A three-year-old saga over a US Army plan to buy more Airbus UH-72A Lakota helicopters opened yet another potentially lengthy chapter after Leonardo filed a new legal challenge just as a federal appellate tribunal rejected the last one.
The latest twist in the legal wrangling puts Airbus’ final assembly plant for the UH-72A in Mississippi at risk, despite funded army plans to 51 more Lakotas after the lawsuits are resolved and up to 113 more in the long-term.
“The last aircraft rolls off of the delivery line February 28,” says Chris Emerson, president of Airbus Helicopters Inc. “After that, we don’t have any work on that line.”
The last delivery represents the 423rd UH-72 assembled at the Columbus, Mississippi factory since 2006, when Airbus began delivering aircraft under the light utility helicopter contract.
The legal challenges started eight years later. In 2014, the US Army announced a plan to buy 155 more UH-72As to supplement the light utility helicopter fleet and take over a new role as a replacement for the Bell Helicopter TH-67 Creek trainer.
Leonardo objected to the 2014 plan on the grounds that the army was expanding the purchase beyond the requirement for light utility helicopters without holding a full and open competition. Leonardo also believes that the army should have opened the LUH contract to competitive bids after the 10-year term of the original contract expired in 2016.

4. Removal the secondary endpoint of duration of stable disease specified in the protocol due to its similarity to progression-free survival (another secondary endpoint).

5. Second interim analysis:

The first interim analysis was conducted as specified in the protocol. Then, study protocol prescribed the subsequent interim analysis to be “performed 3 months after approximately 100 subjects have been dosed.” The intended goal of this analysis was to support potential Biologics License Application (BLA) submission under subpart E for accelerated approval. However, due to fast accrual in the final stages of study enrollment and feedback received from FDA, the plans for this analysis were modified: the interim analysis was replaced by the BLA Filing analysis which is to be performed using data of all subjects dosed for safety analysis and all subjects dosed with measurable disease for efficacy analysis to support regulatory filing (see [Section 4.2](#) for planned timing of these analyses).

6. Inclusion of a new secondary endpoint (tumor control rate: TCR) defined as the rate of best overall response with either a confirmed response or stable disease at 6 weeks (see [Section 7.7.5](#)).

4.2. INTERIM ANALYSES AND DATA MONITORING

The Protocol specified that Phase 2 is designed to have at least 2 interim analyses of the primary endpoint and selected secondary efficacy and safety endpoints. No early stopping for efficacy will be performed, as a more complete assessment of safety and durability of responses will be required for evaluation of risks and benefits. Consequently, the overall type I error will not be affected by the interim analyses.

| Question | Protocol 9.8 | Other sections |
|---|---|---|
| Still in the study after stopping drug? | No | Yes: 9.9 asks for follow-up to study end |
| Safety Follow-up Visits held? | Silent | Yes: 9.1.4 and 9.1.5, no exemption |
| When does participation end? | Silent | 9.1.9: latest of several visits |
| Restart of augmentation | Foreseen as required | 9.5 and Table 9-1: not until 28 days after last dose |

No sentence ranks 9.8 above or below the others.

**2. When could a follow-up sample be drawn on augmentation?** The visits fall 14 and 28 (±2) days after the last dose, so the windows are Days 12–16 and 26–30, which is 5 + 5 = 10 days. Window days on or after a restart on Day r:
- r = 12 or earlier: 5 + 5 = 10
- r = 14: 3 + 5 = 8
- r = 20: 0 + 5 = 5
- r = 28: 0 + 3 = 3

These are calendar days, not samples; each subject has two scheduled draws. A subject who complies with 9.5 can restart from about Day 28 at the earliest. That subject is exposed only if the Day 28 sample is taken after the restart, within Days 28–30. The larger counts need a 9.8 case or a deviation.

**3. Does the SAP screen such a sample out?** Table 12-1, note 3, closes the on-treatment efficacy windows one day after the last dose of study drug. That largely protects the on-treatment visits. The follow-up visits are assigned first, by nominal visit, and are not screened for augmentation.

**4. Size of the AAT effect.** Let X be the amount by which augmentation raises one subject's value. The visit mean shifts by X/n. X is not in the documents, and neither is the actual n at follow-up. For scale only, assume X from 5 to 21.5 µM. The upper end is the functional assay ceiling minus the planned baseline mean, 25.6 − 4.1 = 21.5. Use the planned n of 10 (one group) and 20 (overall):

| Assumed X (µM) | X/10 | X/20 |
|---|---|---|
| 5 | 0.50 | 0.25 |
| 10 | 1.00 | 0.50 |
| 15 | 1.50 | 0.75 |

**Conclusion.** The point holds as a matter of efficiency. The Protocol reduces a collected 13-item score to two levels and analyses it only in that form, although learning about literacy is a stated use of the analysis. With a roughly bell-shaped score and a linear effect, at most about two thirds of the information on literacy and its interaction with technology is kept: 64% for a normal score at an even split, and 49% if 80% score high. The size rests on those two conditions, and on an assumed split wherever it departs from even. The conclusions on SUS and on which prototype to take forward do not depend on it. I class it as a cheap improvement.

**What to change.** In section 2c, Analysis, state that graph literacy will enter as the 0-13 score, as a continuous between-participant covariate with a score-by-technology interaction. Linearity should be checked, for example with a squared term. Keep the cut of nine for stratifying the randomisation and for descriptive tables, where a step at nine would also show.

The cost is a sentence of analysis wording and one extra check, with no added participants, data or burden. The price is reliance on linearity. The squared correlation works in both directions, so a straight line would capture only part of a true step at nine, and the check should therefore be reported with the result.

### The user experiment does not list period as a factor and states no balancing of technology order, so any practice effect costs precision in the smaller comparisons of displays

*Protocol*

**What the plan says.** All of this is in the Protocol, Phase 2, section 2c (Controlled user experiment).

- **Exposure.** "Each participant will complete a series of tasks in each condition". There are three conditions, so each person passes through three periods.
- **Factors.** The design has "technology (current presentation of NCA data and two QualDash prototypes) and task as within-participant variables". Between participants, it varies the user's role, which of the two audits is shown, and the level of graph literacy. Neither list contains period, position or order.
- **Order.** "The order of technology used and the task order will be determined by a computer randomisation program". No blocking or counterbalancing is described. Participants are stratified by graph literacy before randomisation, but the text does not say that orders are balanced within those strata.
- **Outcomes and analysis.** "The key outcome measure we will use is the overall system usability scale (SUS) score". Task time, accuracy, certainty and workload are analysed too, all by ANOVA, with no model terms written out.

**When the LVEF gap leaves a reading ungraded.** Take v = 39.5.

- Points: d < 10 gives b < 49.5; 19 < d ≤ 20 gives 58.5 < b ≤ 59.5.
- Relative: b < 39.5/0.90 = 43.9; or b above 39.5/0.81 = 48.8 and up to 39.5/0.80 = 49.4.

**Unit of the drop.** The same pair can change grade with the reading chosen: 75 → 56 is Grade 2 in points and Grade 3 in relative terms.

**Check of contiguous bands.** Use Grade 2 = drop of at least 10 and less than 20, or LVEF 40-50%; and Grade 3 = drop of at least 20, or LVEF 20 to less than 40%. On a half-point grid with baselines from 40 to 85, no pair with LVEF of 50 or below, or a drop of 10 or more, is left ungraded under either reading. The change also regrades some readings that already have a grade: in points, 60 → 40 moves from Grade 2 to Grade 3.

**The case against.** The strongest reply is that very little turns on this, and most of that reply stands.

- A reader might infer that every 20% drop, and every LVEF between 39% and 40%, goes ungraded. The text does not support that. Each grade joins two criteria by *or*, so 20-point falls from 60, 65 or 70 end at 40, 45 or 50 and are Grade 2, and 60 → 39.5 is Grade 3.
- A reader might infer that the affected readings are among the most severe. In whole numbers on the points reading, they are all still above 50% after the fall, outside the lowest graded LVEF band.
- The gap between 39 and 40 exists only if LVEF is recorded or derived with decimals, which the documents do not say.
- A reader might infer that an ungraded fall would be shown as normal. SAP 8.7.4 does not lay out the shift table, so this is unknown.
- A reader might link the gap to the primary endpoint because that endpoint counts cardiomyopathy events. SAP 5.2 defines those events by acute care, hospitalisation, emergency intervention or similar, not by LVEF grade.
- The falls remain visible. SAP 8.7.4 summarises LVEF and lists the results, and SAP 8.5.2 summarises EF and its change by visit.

Despite those objections, the army issued a justification for a sole-source deal to Airbus in 2014 for 16 more UH-72As, the maximum authorized under the original LUH contract.
The US arm of the Italian manufacturer filed a lawsuit in the Court of Federal Claims in 2014 over the army’s original decision to bypass a competition. That court agreed with Leonardo’s position a year later, sending the proceedings to an appellate court while the acquisition stalled.
Meanwhile, the army notified the court last May that it had downgraded its plan to buy 155 UH-72As ultimately to 97. With the judgment from the appellate court still pending, the army issued a new justification for a sole source contract to Airbus in late December to buy an initial batch of up to 35 UH-72As.
In early January, Leonardo filed a new lawsuit in the Court of Federal Claims to block the new sole-source contract for 35 UH-72As from moving forward. A week later, the appeals court reversed the Court of Federal Claims decision on the army’s plan to buy the first 16 UH-72As, saying the army was justified to issue a sole source contract.
Both contracts now are tied up under the new lawsuit. The army has stopped communicating with Airbus on the plan to buy 16 UH-72As until the lawsuit over the contract for 35 Lakotas is resolved, Emerson says.
On 26 January, the judge in the court of federal claims said she’ll make a decision on whether to allow Leonardo’s new lawsuit to move forward by mid-April, Emerson says.